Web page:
Monday 17 January 2011

When to give

Do you give to someone who begs you for money on the street?

Yes... what is a few coins to me, but it could mean a lot to them.

No... they're only going to spend it on drugs/alcohol.

I've been finding this question surprisingly difficult to answer. The debate appears never ending. It's a little easier to resist beggars as a tourist. But living here, the question becomes a little more complex. These are my neighbours.

In South Africa, the contrast between rich and poor is great. You can't escape from poverty when it's right on your doorstep. In many areas there are high walls with electric wires and 24-hour patrolling security on one side of the street, and shacks on the other with no security at all. Apart from, that is, the 'security' that comes from the gang culture which is ever-increasing here.

In the work that we do in Africa, it would feel somehow wrong if, after helping the people we reach out to in this continent, we do not care for those who live on our own doorstep. The easy answer (to say to to yourself) is: “the money you give all just goes on drugs, don't give.” or, “you'll be inundated...once they see you as a soft spot, they'll just come back for more and more.”. Both of these things I have said before – maybe to ease my own guilt/conscience in not helping those around us. That was until I had a conversation with the pastor's wife, who set me straight!

“What does it cost us, to help them a little bit?” she told me. I feel so much more part of the community when I am friends with both rich and poor around me.”

This really challenged me. I know that the pastor's family is not rich. Far from it. They are living on a small budget and have to rely a lot of the time on the generosity of others for their own needs (they have just recently been donated a car to do their ministry). They live in a 'rich' part of town, protected by the usual security features. Yet they embrace the community around them.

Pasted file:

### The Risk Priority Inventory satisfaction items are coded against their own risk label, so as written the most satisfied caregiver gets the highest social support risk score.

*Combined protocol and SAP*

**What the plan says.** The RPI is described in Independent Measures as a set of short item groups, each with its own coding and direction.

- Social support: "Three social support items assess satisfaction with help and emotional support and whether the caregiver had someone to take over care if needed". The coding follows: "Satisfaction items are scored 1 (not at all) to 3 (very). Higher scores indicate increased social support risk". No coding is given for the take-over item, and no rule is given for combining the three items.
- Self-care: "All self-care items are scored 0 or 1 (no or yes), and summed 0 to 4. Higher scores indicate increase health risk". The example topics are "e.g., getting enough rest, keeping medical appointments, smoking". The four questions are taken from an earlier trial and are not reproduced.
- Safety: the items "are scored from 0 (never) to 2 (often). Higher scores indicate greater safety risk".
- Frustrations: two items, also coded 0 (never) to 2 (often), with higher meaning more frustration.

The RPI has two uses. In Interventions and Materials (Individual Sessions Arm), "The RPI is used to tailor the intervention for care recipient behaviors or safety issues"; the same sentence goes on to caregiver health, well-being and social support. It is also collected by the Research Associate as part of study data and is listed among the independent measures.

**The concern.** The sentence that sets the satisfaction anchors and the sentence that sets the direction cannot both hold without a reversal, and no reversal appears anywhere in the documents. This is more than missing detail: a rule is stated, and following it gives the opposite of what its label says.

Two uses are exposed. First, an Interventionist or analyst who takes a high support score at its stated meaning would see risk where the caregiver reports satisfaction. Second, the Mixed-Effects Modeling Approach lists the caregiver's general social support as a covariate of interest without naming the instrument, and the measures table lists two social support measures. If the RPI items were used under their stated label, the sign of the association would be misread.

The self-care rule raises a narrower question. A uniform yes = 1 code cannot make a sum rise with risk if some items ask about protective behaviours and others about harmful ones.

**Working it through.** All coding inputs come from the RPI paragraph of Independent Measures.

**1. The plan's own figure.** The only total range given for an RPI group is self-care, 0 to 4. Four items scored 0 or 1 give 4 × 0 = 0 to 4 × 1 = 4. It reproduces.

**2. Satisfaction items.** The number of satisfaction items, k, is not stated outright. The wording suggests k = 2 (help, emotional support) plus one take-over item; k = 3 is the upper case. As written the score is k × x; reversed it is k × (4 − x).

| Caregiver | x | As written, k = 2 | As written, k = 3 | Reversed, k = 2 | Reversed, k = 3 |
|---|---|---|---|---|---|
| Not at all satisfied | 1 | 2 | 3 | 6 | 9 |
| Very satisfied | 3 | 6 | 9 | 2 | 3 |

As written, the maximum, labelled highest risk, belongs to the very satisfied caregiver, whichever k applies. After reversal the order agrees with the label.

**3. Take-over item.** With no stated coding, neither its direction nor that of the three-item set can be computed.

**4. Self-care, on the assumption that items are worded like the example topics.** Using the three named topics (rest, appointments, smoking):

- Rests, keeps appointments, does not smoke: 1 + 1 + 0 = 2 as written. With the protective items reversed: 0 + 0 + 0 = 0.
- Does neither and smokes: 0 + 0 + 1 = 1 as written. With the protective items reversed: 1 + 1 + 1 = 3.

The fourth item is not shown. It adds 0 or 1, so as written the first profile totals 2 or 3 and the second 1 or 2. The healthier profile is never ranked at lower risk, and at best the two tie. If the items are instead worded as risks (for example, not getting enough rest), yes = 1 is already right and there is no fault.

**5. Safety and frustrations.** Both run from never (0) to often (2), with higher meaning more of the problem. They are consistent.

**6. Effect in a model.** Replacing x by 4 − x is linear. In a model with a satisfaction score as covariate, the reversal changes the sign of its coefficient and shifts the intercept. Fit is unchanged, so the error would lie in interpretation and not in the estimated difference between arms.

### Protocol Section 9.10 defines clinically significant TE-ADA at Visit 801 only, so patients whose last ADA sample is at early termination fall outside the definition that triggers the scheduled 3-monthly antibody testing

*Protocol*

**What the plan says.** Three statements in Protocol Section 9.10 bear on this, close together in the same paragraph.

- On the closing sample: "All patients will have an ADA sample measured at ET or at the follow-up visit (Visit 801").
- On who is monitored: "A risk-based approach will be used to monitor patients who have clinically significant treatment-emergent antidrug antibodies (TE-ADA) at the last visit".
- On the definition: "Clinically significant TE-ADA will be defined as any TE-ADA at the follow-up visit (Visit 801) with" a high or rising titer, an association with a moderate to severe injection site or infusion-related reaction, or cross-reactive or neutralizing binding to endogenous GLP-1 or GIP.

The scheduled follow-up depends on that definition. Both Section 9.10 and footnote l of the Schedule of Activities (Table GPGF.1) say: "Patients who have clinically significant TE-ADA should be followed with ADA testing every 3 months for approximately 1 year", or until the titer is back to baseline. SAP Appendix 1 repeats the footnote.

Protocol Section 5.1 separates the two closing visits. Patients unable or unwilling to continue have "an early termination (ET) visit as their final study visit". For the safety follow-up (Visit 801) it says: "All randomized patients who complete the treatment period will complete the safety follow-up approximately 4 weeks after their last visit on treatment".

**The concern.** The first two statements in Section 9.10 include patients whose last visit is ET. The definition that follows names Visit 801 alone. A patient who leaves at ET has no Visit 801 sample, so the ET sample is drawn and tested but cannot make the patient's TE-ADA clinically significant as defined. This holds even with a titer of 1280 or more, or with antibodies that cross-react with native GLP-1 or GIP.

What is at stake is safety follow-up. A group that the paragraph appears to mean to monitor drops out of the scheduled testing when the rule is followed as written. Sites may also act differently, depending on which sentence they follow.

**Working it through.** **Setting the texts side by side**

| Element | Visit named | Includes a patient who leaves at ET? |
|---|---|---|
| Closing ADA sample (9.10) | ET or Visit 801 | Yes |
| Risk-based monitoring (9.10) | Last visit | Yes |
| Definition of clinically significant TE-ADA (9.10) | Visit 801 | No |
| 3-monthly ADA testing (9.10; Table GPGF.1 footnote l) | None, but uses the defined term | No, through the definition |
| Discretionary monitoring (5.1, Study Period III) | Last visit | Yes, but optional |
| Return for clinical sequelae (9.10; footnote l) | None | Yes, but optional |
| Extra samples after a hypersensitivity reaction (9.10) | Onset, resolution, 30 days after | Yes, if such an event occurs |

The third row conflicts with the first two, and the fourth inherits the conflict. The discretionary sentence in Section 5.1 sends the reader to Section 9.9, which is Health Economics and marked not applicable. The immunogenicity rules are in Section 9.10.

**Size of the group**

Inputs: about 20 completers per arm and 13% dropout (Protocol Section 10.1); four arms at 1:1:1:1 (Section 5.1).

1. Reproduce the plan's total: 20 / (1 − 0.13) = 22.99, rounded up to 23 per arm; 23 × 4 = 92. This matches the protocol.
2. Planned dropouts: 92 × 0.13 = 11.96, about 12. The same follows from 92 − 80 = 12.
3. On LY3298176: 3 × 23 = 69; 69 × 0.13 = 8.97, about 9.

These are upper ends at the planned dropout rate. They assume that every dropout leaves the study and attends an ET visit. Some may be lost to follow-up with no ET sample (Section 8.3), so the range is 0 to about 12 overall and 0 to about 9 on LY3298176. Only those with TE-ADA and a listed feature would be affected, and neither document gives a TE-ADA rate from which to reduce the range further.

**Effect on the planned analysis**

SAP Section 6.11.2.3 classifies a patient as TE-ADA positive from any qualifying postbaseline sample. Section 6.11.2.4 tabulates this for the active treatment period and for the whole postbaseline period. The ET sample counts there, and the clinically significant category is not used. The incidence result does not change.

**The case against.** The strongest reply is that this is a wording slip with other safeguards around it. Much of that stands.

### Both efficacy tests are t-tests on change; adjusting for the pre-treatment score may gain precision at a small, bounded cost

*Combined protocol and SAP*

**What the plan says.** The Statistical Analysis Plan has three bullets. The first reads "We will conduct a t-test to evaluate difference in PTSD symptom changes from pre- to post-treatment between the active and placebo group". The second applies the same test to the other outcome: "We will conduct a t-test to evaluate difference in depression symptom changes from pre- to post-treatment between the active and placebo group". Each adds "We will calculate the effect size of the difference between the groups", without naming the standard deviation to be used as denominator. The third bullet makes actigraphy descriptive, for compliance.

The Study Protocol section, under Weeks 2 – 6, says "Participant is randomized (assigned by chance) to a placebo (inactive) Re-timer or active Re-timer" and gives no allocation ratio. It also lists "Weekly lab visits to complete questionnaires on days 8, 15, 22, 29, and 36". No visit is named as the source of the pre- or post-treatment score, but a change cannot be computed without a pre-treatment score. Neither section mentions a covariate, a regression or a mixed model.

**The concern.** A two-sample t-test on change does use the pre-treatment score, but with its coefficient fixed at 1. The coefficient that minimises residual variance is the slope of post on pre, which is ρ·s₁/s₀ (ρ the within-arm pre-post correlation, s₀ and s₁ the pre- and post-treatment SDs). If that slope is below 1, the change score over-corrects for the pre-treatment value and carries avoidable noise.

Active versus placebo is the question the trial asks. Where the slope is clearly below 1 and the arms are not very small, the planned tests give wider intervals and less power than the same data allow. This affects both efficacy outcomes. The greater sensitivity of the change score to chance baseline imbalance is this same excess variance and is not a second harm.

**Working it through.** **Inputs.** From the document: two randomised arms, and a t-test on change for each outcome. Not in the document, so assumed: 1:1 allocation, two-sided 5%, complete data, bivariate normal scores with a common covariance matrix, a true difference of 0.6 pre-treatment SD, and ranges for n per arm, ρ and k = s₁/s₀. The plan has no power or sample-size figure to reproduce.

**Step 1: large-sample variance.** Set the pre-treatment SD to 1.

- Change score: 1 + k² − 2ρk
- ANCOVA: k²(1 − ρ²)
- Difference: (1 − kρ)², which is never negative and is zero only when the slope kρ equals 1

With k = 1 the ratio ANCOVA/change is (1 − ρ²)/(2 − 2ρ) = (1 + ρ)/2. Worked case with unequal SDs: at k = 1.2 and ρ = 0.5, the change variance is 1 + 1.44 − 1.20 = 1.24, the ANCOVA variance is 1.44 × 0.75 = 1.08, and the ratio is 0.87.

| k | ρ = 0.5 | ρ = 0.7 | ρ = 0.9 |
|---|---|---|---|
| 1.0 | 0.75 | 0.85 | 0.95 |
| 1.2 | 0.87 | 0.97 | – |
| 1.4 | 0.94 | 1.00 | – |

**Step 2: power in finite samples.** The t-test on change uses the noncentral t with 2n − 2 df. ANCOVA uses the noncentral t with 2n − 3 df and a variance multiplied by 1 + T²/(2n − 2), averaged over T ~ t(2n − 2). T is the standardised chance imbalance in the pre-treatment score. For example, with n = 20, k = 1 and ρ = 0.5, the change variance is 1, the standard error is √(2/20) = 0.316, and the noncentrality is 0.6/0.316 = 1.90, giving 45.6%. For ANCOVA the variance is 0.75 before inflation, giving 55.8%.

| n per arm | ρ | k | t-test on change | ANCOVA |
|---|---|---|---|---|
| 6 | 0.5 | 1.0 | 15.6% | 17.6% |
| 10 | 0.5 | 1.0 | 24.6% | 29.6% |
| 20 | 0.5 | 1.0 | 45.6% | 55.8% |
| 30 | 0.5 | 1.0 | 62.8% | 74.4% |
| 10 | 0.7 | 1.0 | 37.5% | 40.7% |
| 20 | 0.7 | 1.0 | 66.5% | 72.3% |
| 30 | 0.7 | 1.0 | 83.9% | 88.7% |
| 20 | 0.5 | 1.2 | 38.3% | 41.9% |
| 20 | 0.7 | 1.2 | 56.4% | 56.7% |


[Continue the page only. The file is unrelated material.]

“The communities here are very well connected,” she went on to tell me. “We had our car radio stolen and I was chatting to a guy begging outside the 7-11. He knows me and knows my heart. I've chatted to him a lot. He said to me 'sister, you are a good woman. I will help you get your radio back'. I kid you not, when I say that within two days, my car radio was returned to me.”

I wasn't sure what to make of that. Again, my cynical mind came up saying: It was the beggar who stole it in the first place or, There's a protection racket going on here but she wasn't at all thinking in that way. She said that she feels so much safer living in a community where she is not flaunting her wealth to those who don't have much, rather sharing what little she had with anyone and everyone she meets. She is a warm, happy, welcoming person whose love for others impressed me to do something. A small step, I know, but now when I go out I pledge to give what little I have (time, food, or even money!) to those in the community in which I live. Becky and I have budgeted our income and we aren't exactly 'flush with cash', but we are learning that we can still share what little we have.

In Africa, there's always room for one more.

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